I did once see a stage production of My Fair Lady, a small, local production where a friend of mine had a chorus role. It was fine. I’ve read the original play by George Bernard Shaw. It was also fine. But I had never seen the classic film version with Audrey Hepburn and Rex Hamilton. So, you can imagine my surprise when I checked the DVD case and saw it had a running time of nearly three hours.
That’s a lot of musical.
Granted, the movie shows close-ups of flowers for a full minute as it starts before we even see the title, and there’s another five minutes before anyone even speaks. The movie takes its time. That’s fine.
What isn’t fine? Professor Henry Higgins.
Here’s the scenario that is fairly well-known on its own: Professor Henry Higgins (Hamilton), a professor of elocution and phonetics, takes a bet with his friend and colleague Colonel Pickering that he can make a cockney flowergirl named Eliza Doolittle (Hepburn) into the facsimile of a highborn lady, a good enough illusion that she can attend the Ambassador’s Ball in six months time without anyone figuring out she’s a working class girl. And he’s successful.
So, what’s the problem there? Well, the plot deals with the two coming together romantically at the end, as is expected in movies in general and musicals in particular, but why the living hell should they?
Higgins takes Eliza in and then trains her to speak, a long, arduous process that causes the servants to sing about “poor Professor Higgins,” who is having a real headache dealing with this stubborn, lowborn woman. Also, from where I was sitting, it sure looked like Eliza was the one suffering, so maybe the servants meant it ironically. Plus, Eliza is played by legendary beauty Audrey Hepburn, so even in her dirty flowergirl phase, she’s hardly unattractive.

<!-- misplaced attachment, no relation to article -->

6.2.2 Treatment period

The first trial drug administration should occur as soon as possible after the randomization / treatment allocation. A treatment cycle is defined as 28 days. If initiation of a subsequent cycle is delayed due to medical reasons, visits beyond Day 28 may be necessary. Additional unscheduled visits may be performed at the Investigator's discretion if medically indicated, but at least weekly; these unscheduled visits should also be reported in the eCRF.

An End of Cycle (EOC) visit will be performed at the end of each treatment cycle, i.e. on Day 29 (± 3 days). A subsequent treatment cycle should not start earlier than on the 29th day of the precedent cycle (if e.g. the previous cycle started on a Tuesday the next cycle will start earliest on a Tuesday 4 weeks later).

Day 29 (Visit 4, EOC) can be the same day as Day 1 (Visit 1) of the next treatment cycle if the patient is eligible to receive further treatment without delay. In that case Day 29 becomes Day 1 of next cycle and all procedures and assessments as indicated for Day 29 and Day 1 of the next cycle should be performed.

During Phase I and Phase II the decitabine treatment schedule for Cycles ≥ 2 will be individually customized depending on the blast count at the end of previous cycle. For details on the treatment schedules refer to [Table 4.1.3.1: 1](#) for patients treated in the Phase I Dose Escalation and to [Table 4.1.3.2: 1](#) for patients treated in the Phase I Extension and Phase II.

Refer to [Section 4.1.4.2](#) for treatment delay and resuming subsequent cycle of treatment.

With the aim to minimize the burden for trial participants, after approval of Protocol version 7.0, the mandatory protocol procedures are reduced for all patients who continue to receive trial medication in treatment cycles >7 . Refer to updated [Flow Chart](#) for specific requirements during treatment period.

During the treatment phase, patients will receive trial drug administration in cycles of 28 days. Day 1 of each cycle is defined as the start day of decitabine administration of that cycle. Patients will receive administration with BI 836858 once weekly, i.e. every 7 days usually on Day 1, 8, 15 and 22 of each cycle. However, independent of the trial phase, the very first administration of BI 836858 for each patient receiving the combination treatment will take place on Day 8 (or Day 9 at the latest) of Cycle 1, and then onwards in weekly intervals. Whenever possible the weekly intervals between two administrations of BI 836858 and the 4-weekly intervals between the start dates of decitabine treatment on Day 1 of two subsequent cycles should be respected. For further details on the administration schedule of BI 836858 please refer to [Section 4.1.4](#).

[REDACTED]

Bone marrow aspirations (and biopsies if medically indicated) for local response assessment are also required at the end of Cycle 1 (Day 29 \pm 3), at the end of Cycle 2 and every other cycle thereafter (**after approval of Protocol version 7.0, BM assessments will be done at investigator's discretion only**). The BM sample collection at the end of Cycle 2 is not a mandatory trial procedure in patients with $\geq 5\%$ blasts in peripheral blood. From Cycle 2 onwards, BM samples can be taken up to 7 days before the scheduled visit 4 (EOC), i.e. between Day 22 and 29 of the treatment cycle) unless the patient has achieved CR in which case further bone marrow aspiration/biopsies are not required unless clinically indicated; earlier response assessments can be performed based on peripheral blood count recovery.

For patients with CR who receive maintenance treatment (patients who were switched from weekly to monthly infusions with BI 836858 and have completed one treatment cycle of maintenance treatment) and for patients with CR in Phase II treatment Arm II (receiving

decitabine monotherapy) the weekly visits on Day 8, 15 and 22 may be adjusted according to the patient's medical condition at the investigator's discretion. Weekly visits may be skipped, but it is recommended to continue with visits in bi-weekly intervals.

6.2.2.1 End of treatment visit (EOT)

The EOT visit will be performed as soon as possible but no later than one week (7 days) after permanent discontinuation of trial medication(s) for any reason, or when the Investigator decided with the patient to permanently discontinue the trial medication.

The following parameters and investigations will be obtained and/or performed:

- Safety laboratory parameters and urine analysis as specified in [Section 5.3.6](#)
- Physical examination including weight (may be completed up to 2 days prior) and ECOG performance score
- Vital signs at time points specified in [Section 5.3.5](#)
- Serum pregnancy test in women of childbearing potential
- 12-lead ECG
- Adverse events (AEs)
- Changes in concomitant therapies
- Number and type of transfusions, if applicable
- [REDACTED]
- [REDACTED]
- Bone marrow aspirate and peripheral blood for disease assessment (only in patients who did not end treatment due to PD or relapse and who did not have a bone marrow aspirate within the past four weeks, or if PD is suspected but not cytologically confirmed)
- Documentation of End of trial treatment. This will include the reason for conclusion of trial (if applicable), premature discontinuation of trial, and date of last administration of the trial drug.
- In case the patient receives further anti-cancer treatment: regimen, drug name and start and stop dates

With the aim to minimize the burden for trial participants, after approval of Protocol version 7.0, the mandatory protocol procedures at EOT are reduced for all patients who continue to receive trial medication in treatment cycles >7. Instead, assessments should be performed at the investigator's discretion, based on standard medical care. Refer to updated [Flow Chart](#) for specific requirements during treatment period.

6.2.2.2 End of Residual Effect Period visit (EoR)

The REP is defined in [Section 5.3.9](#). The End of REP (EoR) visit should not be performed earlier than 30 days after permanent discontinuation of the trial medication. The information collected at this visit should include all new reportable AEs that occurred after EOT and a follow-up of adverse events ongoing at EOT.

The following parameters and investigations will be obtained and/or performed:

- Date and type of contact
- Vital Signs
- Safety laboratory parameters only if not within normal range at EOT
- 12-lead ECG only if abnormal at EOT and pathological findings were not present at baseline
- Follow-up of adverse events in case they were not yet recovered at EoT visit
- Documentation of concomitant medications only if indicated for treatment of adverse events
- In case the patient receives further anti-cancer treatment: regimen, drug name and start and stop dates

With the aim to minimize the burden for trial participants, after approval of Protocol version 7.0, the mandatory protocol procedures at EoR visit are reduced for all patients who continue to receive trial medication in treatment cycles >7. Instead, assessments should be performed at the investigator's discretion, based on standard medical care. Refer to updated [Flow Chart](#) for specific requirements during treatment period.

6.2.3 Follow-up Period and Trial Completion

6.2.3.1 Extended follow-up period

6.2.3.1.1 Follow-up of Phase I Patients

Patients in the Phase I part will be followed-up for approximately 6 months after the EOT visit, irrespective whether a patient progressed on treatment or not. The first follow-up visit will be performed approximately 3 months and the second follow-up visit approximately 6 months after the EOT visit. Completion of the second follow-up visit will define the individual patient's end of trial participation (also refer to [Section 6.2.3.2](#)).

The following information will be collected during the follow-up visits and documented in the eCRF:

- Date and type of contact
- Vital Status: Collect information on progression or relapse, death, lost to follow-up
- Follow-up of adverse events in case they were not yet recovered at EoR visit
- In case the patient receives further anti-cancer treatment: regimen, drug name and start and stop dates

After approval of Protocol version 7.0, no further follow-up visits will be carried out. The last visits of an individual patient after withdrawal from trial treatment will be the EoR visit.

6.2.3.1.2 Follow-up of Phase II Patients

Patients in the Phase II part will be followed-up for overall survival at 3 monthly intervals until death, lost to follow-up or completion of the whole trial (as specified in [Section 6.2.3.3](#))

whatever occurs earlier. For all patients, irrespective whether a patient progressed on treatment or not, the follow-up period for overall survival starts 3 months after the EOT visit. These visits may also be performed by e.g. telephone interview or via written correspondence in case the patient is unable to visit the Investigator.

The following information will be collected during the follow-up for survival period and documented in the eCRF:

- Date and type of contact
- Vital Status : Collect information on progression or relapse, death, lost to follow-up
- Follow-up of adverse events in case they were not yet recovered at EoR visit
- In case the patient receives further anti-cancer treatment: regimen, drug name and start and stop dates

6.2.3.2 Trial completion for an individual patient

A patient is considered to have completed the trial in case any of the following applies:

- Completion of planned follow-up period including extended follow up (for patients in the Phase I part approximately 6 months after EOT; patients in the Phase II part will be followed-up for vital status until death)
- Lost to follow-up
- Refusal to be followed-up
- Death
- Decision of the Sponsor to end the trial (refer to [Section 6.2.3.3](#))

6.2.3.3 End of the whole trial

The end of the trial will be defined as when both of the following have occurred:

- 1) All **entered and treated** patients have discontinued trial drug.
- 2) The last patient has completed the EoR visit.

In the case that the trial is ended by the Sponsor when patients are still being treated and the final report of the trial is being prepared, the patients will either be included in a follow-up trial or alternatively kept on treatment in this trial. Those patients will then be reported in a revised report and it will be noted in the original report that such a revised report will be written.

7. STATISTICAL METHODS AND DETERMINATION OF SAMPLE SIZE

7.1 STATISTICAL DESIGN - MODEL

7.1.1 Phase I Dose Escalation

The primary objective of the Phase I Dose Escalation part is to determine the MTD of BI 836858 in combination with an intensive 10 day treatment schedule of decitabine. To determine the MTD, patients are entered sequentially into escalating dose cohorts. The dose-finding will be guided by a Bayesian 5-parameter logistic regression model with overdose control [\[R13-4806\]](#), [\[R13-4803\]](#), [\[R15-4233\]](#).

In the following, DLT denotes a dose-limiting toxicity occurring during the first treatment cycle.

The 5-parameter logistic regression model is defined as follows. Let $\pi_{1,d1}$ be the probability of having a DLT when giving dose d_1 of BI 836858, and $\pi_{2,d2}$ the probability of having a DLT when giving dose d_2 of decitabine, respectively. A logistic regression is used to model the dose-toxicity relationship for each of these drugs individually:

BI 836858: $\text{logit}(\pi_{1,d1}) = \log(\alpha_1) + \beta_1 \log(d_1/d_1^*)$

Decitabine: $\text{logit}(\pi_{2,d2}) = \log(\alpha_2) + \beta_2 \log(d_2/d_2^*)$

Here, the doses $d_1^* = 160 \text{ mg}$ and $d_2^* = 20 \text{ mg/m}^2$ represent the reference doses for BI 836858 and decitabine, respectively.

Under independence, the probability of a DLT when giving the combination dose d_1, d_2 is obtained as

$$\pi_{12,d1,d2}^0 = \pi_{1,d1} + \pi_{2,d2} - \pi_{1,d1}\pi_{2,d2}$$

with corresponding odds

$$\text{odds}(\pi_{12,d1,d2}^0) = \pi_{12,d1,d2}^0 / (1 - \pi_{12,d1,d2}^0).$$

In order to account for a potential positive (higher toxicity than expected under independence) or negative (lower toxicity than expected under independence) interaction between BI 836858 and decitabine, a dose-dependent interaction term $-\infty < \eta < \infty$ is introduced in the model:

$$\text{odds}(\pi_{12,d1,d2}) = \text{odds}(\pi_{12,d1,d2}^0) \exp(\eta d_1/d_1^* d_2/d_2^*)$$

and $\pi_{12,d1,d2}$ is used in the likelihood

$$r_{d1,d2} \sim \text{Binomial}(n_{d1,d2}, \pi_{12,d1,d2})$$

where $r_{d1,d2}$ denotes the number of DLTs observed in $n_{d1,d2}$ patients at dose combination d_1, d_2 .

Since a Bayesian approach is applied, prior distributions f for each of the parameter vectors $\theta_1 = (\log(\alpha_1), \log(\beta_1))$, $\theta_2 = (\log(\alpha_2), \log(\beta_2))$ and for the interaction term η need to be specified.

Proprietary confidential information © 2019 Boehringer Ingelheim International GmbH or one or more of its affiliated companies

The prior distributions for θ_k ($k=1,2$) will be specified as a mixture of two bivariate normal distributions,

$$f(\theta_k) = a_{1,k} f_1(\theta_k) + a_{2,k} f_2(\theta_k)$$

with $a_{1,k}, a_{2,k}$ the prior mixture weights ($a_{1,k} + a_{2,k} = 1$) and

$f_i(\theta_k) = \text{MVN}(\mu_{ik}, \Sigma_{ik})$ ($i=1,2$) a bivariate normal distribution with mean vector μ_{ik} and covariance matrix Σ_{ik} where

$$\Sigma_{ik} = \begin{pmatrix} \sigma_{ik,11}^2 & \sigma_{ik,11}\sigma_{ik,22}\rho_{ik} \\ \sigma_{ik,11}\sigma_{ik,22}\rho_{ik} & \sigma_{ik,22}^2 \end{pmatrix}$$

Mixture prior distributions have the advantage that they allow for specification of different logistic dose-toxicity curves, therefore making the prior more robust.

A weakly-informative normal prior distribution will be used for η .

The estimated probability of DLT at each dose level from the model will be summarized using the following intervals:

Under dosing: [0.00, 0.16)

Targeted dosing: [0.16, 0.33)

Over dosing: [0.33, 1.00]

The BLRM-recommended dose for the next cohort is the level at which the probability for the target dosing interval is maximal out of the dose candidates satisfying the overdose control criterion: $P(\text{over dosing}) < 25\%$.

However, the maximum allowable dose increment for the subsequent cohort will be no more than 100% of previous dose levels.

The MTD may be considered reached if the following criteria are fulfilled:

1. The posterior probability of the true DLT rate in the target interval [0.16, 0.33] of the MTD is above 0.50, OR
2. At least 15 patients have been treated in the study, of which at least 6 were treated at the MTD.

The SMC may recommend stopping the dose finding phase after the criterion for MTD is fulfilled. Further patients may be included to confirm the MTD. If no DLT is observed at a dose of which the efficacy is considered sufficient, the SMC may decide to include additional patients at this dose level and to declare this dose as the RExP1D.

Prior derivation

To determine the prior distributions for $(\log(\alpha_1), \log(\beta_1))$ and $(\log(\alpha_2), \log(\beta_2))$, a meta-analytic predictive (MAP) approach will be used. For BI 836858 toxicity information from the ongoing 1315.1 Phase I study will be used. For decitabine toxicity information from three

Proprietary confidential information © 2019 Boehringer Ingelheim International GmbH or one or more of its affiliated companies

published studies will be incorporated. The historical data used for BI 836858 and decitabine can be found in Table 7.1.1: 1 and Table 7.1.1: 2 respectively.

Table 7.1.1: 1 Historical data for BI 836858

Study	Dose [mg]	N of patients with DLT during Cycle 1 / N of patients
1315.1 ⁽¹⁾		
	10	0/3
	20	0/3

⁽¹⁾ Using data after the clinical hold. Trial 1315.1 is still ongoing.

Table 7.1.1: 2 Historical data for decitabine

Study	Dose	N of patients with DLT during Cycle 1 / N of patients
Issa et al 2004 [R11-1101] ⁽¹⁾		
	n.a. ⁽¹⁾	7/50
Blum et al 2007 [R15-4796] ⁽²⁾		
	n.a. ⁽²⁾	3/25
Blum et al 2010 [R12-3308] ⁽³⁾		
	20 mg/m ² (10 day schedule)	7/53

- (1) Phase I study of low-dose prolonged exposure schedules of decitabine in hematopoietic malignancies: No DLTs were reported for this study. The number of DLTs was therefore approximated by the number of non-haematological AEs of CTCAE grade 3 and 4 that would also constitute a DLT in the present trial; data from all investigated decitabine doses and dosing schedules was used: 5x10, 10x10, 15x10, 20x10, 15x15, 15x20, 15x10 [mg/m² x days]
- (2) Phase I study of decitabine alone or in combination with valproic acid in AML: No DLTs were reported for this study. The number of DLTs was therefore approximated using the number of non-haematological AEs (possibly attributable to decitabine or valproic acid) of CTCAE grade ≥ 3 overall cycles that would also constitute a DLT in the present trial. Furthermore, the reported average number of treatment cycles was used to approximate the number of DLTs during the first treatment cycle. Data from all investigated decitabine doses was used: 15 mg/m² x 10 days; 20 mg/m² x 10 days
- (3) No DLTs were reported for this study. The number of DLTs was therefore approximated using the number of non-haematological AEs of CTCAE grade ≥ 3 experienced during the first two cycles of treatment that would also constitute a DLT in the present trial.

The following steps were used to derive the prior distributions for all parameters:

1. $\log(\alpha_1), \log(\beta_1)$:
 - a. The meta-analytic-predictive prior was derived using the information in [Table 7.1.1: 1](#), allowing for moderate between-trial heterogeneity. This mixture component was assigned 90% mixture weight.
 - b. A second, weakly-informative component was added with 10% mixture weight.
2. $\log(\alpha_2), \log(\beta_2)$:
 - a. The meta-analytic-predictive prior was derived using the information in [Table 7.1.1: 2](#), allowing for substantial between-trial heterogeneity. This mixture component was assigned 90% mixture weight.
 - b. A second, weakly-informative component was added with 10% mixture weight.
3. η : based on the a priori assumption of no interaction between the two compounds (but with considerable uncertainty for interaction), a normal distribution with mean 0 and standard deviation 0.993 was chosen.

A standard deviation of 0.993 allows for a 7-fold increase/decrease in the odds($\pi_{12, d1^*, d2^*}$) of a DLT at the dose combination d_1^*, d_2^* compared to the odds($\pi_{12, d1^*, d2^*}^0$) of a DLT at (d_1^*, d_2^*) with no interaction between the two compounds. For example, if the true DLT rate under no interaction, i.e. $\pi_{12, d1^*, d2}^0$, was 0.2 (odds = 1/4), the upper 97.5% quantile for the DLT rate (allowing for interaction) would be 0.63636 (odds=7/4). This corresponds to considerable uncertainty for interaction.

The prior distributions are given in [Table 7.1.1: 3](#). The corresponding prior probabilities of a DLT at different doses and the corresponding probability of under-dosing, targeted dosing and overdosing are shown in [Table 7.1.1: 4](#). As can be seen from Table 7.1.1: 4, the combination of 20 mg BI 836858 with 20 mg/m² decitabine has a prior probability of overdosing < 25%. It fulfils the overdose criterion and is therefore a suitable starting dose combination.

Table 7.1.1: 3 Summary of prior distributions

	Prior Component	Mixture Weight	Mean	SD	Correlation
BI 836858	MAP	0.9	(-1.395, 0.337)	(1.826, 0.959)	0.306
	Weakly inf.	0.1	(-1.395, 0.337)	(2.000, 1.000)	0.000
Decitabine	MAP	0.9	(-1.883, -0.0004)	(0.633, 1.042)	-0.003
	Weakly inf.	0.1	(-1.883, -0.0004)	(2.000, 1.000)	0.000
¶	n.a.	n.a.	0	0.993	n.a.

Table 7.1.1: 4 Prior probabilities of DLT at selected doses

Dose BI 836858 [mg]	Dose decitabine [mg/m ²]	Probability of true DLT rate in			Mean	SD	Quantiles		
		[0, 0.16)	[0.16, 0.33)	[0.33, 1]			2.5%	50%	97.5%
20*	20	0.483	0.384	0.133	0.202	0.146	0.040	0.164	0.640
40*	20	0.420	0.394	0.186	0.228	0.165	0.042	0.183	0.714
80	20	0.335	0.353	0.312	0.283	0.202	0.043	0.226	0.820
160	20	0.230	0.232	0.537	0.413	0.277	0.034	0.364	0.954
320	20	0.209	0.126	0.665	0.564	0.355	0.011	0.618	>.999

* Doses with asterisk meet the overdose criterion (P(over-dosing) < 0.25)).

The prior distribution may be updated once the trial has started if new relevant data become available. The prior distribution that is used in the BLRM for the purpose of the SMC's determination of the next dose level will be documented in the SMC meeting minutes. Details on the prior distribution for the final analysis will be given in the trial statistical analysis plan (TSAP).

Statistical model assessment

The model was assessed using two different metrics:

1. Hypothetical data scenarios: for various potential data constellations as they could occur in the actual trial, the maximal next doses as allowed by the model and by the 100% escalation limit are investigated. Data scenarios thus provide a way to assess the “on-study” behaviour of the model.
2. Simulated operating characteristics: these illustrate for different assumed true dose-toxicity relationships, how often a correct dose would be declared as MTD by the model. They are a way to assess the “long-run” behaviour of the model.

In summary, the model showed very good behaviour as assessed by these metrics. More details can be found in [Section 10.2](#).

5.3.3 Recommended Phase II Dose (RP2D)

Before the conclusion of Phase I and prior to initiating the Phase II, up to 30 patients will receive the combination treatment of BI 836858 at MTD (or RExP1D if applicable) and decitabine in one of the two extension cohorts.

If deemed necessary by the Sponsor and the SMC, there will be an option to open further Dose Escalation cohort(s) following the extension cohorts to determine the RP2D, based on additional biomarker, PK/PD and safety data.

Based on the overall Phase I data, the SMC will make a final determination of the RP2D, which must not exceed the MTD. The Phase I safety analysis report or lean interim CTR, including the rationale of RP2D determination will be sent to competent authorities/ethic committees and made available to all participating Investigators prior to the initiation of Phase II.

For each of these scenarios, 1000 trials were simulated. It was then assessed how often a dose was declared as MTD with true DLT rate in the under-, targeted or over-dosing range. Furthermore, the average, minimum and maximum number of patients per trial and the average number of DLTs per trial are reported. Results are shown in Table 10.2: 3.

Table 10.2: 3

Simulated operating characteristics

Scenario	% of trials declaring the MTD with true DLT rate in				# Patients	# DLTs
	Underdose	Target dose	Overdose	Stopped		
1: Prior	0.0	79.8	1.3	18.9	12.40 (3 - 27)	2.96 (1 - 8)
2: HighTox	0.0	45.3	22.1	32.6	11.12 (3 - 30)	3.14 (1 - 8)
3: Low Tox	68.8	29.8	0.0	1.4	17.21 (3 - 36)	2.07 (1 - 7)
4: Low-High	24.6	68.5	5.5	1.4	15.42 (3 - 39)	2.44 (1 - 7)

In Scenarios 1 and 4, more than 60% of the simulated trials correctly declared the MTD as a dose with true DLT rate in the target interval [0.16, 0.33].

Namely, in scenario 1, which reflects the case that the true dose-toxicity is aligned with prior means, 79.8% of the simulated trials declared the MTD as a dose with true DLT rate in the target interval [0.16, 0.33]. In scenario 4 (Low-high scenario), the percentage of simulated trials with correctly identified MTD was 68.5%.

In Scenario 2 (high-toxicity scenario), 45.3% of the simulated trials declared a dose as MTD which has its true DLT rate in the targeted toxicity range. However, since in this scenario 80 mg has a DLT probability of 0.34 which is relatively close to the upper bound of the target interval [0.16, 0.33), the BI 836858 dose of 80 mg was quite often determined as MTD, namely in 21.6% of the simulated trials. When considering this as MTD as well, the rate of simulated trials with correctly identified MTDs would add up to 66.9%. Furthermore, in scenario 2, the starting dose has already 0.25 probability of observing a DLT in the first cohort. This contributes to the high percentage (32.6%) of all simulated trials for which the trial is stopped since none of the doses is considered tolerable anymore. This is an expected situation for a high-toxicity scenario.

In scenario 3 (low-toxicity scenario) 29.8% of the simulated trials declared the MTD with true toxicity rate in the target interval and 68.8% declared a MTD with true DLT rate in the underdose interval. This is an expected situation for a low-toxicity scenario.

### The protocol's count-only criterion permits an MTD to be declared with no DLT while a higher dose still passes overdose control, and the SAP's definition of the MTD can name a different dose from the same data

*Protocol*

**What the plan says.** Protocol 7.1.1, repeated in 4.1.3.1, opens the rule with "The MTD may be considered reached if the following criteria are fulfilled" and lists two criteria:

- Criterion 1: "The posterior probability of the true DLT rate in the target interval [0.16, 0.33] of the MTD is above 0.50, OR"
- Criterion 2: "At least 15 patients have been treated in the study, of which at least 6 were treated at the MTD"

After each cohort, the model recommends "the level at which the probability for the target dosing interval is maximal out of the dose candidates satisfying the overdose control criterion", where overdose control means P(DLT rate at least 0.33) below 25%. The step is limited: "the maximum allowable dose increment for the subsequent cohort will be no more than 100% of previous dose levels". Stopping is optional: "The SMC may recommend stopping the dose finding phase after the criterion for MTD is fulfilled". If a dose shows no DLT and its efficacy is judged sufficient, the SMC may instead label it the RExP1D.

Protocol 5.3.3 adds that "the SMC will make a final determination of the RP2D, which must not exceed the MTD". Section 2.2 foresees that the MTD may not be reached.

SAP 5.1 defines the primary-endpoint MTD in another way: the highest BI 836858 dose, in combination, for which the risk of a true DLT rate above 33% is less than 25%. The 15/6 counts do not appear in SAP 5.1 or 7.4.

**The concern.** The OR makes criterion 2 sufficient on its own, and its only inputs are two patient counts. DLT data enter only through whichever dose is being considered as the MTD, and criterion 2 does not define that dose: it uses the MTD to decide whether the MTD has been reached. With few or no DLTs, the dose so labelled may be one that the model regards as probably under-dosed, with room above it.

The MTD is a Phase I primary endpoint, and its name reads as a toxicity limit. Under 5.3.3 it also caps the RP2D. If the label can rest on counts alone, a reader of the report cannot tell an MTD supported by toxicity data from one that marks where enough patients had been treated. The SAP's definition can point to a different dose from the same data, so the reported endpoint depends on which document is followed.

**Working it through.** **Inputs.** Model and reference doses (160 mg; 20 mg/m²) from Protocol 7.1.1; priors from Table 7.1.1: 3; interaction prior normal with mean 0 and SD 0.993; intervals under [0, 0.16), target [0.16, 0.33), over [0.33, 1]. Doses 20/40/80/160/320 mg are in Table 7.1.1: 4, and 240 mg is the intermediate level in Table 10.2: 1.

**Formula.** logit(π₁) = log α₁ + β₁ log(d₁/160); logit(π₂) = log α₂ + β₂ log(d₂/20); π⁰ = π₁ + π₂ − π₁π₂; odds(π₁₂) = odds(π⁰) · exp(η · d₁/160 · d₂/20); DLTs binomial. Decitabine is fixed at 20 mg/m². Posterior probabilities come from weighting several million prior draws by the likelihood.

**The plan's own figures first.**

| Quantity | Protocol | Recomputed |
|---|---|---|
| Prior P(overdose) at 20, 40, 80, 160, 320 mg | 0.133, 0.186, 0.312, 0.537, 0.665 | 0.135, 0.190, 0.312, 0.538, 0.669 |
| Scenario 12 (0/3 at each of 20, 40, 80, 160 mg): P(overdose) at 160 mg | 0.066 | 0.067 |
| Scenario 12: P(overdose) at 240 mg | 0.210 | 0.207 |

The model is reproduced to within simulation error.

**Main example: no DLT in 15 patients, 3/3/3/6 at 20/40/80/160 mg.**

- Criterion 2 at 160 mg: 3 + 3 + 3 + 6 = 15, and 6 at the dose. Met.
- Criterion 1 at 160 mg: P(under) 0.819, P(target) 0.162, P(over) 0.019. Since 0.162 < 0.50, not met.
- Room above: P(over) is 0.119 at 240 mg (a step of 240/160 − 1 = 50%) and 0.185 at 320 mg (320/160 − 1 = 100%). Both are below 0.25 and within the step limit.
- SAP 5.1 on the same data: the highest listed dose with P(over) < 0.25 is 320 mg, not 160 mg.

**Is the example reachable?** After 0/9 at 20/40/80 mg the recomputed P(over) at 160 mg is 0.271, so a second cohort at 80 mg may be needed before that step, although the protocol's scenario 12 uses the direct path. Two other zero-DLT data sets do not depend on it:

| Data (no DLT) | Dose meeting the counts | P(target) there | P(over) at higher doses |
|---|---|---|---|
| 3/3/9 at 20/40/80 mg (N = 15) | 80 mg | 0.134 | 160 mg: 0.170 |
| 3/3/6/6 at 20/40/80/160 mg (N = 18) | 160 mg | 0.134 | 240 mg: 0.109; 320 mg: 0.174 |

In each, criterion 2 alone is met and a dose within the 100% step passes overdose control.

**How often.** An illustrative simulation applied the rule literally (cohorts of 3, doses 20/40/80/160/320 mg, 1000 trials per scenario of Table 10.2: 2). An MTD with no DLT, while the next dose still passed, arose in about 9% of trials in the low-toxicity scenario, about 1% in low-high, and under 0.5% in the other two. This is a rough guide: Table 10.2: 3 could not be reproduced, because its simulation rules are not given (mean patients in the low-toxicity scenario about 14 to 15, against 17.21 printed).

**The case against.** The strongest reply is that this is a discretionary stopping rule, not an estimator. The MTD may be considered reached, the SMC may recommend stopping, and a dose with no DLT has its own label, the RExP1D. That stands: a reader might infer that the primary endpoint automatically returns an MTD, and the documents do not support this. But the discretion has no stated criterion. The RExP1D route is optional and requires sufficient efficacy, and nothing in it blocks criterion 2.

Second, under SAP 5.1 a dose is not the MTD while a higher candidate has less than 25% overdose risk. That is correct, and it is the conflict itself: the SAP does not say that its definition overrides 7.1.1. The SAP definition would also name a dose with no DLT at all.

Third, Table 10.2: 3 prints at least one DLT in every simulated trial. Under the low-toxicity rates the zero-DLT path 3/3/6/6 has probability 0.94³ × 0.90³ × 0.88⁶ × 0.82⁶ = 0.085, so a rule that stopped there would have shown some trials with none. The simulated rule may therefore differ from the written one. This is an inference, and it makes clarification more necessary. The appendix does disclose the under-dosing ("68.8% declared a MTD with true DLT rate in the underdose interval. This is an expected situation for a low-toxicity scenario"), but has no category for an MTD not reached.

So, really, I get what Higgins eventually sort of sees in her though merely being “accustomed to her face” is hardly the most romantic declaration ever. It’s the reverse that baffles me. Higgins takes all the credit for Eliza’s successful passing as a lady. Higgins can barely offer a word of praise for the entire movie (he once barely refers to her as attractive under the “right” circumstances), isn’t remotely nice to her, and seems to expect her to be grateful to him. When the bet is completed, Eliza realizes she’s essentially been used, and Higgins just does not see it.
And it’s not like there aren’t other potential suitors for Eliza. In fact, there is one, a rather dumb but sweet wealthy young man named Freddy. Instead, she goes back to Higgins, the one man who can’t be bothered to be kind to her as he seems to have no concerns that she may have swallowed a marble or want a strawberry tart. Colonel Pickering, the housekeeper Mrs. Pierce, even Higgins’ own mother treat Eliza with concern. And yet…Higgins gets the girl and doesn’t change his ways one iota. In fact, he ends the movie by giving her more instructions while he lounges in a chaise. Jackass…
Maybe Eliza doesn’t have the sort of self respect a woman should in these sorts of situations.
This is why I can’t get into Grease…the subtext of that musical tries to wallpaper over serious flaws in the narrative with happy songs that say being yourself isn’t the answer, but just to be the same sort of “bad” girl as everybody else. Here, Eliza needs some self-respect to find a guy who will treat her right and not expect everything his way without complaint. Boo!
That’s something of a shame. There are some great songs in this story. We may know where the rain in Spain falls, or when people may be getting married, or even if Higgins has indeed grown accustomed to Eliza’s face, but it comes in the service of a story that pushes a woman’s worth down.
Though I will say: this movie clearly went all-out. The sets often look huge, the extras numerous, and there’s a horse race that isn’t made up of stock footage. Director George Cukor doesn’t have a lot of name recognition today, but his work will return as we work our way through the list. No matter how I feel about Higgins and Eliza, musicals like this are the reason the genre was invented for the big screen in the first place.
Then again, there’s also this:
NEXT UP: It’s another one I haven’t seen before, and this one is a doozy. Not only is it the first fully sound movie, it has a lot of blackface in it as far as I know. And by “a lot,” I mean that many of the images I found of the movie on Google showed it. Come back soon for The Jazz Singer.